The Napoleonic Wars were long over. The 1830 Revolution in France was done and dusted. It was time for young Queen Victoria to visit the former enemy land. It’s always good to be on congenial terms with your neighbours. Early September 1843 was to mark the first visit of a reigning British monarch to France for over 300 years. Louis-Philippe, King of the French, was at great pains to ensure that his guest would lack for nothing. How did he go about ensuring comfort fit for a queen?
Louis-Philippe’s country château at Eu was, of course, far too small to accommodate Victoria and her retinue. After all, it had only 150 bedrooms with space for just another 200 beds. Help was at hand in the shape of Mr Packham, former Sussex resident and tenant on the king’s country estate at Eu. First problem, find enought beds :
Le Roi a donné ordre de faire arranger neuf grands bâtiments en bois, bâtis par M. Packham, l’industriel anglaise bien connu à Eu. [The king gave the order for nine large wooden buildings to be put up by Mr Packham, the English industrialist who is so well known in Eu.]
Journal des débats 2 September 1843
That solved the bedroom crisis.
Mr Packham had perhaps an even more important commission from King Louis-Philippe. The king had found out that Her Royal Britannic Majesty was partial to a bit of cheese. Not French cheese, of course. It had to be English. And who better to fetch cheese from Brighton than Captain Cheesman. That was not all he was asked to import into France for the royal visitor.
Mr Packham accordingly dispatched an agent by the General Steam Navigation Company’s packet the Dart, (Capt. Cheesman) which arrived in Brighton on Tuesday morning. He has since made a selection from the extensive stock of Bass and Son, merchants, of Brighton and the recherché articles were yesterday sent aboard the Dart. Bottled stout and bottled ale of various kinds have also been sent on board in large quantities from Gibarb’s Royal Pier Hotel.
The orders for all these articles are in the hand-writing and bearing the sign manual of Louis Philippe himself, and numerous packages, nearly 40 in number, are directed “Service du Roi, Mons. Du Caquoi, Controleur de la bouche, Palais d’Eu. The Dart sailed yesterday (Wednesday) afternoon, at five o’clock from the Chain Pier.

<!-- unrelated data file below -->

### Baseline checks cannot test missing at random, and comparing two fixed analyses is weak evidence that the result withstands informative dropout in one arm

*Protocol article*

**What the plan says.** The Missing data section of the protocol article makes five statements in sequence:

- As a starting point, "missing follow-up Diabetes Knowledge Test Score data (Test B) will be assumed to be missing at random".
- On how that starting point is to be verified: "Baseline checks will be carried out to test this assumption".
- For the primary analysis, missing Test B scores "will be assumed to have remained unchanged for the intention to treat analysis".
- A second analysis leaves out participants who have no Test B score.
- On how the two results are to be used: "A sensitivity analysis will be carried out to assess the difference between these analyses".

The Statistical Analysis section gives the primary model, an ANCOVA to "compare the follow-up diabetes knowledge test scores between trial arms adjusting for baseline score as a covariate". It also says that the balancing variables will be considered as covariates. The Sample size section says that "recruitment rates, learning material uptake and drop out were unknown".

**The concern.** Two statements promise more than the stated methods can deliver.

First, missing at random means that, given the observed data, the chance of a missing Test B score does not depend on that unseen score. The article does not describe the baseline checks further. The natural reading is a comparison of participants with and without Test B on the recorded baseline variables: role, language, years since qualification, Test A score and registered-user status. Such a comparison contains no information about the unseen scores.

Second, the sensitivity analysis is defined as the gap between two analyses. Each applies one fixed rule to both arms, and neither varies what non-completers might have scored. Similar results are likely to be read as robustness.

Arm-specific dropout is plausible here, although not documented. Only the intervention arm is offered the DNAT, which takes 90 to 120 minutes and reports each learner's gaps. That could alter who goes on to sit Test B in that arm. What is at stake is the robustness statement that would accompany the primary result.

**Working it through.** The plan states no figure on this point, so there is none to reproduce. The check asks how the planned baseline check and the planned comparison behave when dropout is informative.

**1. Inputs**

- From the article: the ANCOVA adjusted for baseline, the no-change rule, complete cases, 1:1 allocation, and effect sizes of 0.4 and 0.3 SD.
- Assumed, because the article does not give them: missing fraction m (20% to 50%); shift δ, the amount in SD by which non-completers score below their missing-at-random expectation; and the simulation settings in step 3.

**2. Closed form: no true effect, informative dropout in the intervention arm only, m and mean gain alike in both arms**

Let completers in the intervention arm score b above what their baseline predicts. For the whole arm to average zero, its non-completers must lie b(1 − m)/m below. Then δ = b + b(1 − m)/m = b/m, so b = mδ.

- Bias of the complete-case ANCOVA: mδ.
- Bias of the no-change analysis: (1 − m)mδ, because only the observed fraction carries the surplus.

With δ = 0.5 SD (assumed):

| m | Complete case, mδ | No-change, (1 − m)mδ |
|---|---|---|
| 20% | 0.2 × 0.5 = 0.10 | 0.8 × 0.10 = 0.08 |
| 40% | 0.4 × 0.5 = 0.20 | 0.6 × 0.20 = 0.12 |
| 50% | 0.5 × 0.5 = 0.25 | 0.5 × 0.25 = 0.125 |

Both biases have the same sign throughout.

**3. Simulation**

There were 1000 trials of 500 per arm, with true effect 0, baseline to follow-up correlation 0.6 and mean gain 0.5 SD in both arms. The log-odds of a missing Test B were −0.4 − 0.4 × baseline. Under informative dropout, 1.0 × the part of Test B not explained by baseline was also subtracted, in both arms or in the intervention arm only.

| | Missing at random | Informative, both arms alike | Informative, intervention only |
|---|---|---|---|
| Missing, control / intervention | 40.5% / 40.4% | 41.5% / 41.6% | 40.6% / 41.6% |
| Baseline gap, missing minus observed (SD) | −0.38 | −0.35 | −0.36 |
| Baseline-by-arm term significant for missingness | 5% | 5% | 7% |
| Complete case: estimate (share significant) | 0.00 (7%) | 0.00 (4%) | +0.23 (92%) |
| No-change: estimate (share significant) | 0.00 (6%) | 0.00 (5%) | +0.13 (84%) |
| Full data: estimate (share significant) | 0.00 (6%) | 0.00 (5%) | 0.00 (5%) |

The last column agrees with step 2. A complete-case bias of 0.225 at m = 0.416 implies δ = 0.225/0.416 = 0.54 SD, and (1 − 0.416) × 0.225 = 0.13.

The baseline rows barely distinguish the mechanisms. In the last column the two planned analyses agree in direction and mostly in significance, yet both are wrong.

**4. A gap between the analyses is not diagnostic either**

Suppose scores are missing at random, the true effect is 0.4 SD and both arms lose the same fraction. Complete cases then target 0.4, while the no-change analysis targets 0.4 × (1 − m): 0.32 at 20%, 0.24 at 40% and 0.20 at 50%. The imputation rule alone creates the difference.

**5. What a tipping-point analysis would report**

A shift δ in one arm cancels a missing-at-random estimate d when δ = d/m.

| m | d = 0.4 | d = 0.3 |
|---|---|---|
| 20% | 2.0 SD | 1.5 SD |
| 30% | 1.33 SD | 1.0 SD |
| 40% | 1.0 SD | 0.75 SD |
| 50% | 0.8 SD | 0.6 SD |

Oxford Journal 2 September 1843
So, the queen was not going to be satisfied with French wine either. For her, it had to be ‘bottled stout’ as was also reported by the Journal des débats the following day:
M. Cote a été chargé par M. Packham de faire l’achat de six espèces différentes de fromage chez MM. Basset, et pour se conformer au désir du roi, il a acheté le fromage le plus grand qu’il ait pu trouver. Ce fromage égale en dimension la roue d’un wagon; M. Gilburd a fourni le porter en bouteilles. Le porter et le fromage ont été embarqués sur le Dart, pour Dieppe. Hier, à cinq heures du soir, le Dart est parti avec les provisions.
[Mr Cote was commissioned by Mr Packham to purchase six different types of cheese from Messrs Basset, and to satisfy the wishes of the king, he bought the biggest cheese he could find. This cheese was as big as a wagon wheel; Mr Gilburd supplied the bottled stout. The stout and the cheese have been loaded onto the Dart bound for Dieppe. Yesterday at five in the evening the Dart set sail with the provisions.]
The visit (see Geri Walton’s very detailed blog) was a huge success When the English royal party left Le Tréport, escorted by the king’s son, the duc de Joinville, they were given a rousing and enthusiastic send off. On this side of the Channel, some six hours later, the people of Brighton were not to be outdone. They were out in force to greet their monarch.
How rare to see the Royal Yacht flying the Tricolour – especially against a background of the houses of Kemp Town and the Chain Pier:
(the royal party has) met with a reception so warm and so cordial, that even the enthusiastic applause of our gallant neighbours was well-nigh outdone … In the meantime, the directors of the chain pier had the whole of the steps and passages from the pier head down to the eastern landing place carefully carpeted with crimson baize.
[Reading Mercury 9 September 1843]
The Queen then spent a few days at the Brighton ‘Palace’ with her children (three little ones, all under the age of two) having made a valuable contribution to Anglo-French relations in just a few days. Thank you, Ma’am.
Footnote: The French newspaper might have been exaggerating about the size of the cheese and might also have mistaken the name of supplier of that cheese which was was most likely Bass & Co., tea dealers, grocers, cheesemongers, &c of 2 Bartholomews. However, they did get one fact correct. The owner of the Royal Pier Hotel at 10 Marine Parade was William Gilburd and not Mr Gibarb.